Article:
Photo and video courtesy of V8 Supercars
If we ever needed proof that motorsport is a cruel, cruel sport, then this year’s V8 Supercars Bathurst 1000 more than stepped up to the plate. The race is the Australian series’ most iconic and important. It ranks alongside the Indy 500 or Daytona 500 for importance in Australia. Globally, drivers lust for a berth in this race as much as they long to drive the Monte Carlo Rally, the Le Mans 24 Hours or the Monaco Grand Prix.
For the uninitiated, it’s a 1000-km, seven-hour sprint race in V8-powered cars that share a common structural chassis but panels that mimic four-door family cars. It’s like a WRC car for a road-racing circuit. Mt. Panorama is a 6.2-km circuit with gradients as steep as six-in-one and ultra-close concrete walls. It’s shaving those walls that brought out much of the drama in this year’s edition.
Indeed, the carnage unfolded before real racing began, with Warren Luff and Craig Lowndes caught in a dramatic rollover that took out the car of Garth Tander and Luff for the remainder of the weekend. Bathurst is a long way to go to be out before the race even begins.
The real drama came late in the race though. First David Reynolds and Dean Canto’s Ford Falcon expired. The duo had excellent pace and were leading the pack on strategy before their car gave up the ghost. The third such retirement for Reynolds and Canto.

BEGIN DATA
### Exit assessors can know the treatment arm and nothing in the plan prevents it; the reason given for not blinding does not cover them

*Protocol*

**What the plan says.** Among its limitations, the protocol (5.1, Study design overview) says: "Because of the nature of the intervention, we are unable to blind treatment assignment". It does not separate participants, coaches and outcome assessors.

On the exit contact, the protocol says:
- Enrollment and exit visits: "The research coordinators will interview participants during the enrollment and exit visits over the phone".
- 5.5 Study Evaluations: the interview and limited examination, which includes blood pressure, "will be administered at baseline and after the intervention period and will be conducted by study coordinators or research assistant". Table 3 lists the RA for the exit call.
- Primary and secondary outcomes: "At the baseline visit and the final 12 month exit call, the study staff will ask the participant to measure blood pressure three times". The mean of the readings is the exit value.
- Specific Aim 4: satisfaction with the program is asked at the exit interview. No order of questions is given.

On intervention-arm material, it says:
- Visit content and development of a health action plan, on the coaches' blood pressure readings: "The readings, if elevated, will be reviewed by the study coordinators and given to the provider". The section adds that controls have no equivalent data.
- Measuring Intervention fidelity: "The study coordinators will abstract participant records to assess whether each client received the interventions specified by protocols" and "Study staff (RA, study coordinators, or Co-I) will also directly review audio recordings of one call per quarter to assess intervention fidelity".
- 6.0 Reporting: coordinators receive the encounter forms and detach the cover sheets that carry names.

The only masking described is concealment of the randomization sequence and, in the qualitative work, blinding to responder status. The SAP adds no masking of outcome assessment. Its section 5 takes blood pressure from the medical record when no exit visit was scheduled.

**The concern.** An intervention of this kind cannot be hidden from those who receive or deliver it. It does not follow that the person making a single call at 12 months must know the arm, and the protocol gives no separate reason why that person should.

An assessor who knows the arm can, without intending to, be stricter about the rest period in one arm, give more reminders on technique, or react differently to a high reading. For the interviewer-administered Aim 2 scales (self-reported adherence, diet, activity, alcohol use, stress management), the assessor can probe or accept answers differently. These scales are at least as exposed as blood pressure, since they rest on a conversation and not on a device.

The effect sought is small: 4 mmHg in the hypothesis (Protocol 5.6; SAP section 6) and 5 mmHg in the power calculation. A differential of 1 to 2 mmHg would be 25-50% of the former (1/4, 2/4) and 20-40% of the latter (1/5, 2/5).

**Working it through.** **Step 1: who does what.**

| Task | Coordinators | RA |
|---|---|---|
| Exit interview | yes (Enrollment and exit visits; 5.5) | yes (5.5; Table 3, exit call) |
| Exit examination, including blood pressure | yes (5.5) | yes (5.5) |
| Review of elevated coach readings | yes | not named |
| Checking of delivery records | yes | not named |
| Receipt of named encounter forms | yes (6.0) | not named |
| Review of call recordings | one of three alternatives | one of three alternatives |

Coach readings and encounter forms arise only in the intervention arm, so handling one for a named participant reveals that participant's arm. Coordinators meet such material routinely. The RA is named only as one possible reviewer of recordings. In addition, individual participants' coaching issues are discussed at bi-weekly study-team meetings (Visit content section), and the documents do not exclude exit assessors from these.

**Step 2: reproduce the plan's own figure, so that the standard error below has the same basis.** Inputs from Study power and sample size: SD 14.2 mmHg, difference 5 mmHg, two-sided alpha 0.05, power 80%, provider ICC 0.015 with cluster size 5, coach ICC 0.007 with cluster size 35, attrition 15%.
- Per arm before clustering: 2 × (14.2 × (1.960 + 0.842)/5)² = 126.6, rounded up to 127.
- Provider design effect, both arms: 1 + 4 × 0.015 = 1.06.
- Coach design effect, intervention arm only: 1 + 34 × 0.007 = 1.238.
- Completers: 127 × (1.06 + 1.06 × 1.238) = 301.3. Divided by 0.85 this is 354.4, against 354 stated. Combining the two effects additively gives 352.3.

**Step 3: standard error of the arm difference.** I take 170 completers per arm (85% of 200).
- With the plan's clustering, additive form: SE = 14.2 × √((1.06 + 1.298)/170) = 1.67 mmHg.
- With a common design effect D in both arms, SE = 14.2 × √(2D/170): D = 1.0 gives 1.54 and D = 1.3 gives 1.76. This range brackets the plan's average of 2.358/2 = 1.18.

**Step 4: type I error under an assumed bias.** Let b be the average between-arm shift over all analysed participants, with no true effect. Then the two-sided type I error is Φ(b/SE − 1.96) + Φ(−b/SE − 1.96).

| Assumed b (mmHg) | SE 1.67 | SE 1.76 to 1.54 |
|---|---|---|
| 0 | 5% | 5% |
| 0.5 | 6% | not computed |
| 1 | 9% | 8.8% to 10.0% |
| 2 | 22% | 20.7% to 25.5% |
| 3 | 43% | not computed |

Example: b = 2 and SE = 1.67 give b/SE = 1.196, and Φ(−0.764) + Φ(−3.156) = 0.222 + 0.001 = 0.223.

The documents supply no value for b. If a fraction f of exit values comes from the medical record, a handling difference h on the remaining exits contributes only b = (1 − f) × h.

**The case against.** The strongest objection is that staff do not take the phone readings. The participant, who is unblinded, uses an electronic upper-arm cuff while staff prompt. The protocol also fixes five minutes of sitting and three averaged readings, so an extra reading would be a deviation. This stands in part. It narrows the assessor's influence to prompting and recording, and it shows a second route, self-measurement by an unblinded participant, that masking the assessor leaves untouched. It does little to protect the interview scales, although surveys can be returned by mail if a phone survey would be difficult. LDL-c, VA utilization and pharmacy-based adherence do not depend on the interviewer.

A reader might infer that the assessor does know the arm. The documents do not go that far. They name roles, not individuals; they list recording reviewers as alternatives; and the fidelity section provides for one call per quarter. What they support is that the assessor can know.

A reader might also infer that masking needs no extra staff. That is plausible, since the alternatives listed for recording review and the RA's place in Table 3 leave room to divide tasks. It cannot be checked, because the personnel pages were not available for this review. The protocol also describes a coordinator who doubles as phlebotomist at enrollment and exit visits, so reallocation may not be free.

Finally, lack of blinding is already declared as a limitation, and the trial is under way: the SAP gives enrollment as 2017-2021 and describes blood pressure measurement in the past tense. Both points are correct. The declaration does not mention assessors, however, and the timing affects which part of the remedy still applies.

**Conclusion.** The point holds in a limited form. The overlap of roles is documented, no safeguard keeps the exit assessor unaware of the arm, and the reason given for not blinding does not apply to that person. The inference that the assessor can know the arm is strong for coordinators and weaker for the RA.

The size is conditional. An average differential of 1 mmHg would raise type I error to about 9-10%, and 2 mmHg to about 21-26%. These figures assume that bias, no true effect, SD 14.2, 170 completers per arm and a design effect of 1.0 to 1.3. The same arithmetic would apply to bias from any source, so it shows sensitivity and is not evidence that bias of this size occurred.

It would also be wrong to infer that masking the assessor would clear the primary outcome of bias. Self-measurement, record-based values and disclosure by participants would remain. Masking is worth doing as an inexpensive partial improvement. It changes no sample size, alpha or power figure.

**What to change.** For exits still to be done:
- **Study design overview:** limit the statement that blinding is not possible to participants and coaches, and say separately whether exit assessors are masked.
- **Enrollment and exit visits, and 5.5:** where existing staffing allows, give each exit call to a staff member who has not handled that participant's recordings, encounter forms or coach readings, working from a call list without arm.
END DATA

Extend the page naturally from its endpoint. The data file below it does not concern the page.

Then, Scott McLaughlin, a V8 Supercars rising star and crowd favourite found the wall. The Volvo driver had led much of the race and also showed incredible pace, but a minor error on a restart ended his day in a flood of tears.
That left crowd-favourite Shane van Gisbergen in the hot seat. His single-car squad had started from pole position and he was leading by a large margin when another monster crash triggered a safety car. ‘The Gis’ headed for his final pit stop, but stalled the car on the way out. His Holden Commodore wouldn’t restart – the starter motor was fried and the Kiwi stormed out the back in utter despair.
With three of the main contenders out of the hunt, Craig Lowndes took himself and Mark Winterbottom out of contention by punting the Ford driver off the track, leaving Jamie Whincup – who’d started second-last on the grid – leading from Chaz Mostert, who had started last.
With three laps to go Whincup set the track alight, ignoring the desperate pleas from his pit crew to save fuel. He finally acknowledged their calls for conservation on the penultimate lap, but it was too late. As he and Mostert climbed the hill for the final time, the Red Bull Racing car spluttered and coughed. Mostert took the lead on the run down the hill, and celebrated a historic win as Whincup crawled across the line in fifth.
Paul Morris, Mostert’s co-driver was elated, having had a history of horror luck on the famous mountain.
The Nissan of James Moffat and Taz Douglas claimed second on the second-last corner, the Holden of former winner Nick Percat and Tudor United ace Oliver Gavin claimed third on the very last corner.
Nobody had ever won from as far back as Mostert and Morris, who were 25th and last after a qualifying infringement saw them disqualified.